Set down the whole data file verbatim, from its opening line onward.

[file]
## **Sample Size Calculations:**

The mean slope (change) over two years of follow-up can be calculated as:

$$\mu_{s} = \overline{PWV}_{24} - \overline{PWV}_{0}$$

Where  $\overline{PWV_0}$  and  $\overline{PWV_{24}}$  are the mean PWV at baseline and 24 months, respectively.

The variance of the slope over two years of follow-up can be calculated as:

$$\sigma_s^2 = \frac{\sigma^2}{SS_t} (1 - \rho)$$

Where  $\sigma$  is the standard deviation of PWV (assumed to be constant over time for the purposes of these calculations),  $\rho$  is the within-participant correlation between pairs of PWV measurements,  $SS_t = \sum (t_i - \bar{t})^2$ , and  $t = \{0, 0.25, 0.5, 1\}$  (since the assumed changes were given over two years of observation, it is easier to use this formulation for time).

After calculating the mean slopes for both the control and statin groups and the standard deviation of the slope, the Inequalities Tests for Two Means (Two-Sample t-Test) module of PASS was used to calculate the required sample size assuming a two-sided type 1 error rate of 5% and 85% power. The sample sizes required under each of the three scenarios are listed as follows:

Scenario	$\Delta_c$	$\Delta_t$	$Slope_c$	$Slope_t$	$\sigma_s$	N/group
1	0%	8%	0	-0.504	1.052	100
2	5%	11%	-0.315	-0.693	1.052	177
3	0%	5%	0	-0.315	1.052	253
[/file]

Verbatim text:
## **Sample Size Calculations:**

The mean slope (change) over two years of follow-up can be calculated as:

$$\mu_{s} = \overline{PWV}_{24} - \overline{PWV}_{0}$$

Where  $\overline{PWV_0}$  and  $\overline{PWV_{24}}$  are the mean PWV at baseline and 24 months, respectively.

The variance of the slope over two years of follow-up can be calculated as:

$$\sigma_s^2 = \frac{\sigma^2}{SS_t} (1 - \rho)$$

Where  $\sigma$  is the standard deviation of PWV (assumed to be constant over time for the purposes of these calculations),  $\rho$  is the within-participant correlation between pairs of PWV measurements,  $SS_t = \sum (t_i - \bar{t})^2$ , and  $t = \{0, 0.25, 0.5, 1\}$  (since the assumed changes were given over two years of observation, it is easier to use this formulation for time).

After calculating the mean slopes for both the control and statin groups and the standard deviation of the slope, the Inequalities Tests for Two Means (Two-Sample t-Test) module of PASS was used to calculate the required sample size assuming a two-sided type 1 error rate of 5% and 85% power. The sample sizes required under each of the three scenarios are listed as follows:

Scenario	$\Delta_c$	$\Delta_t$	$Slope_c$	$Slope_t$	$\sigma_s$	N/group
1	0%	8%	0	-0.504	1.052	100
2	5%	11%	-0.315	-0.693	1.052	177
3	0%	5%	0	-0.315	1.052	253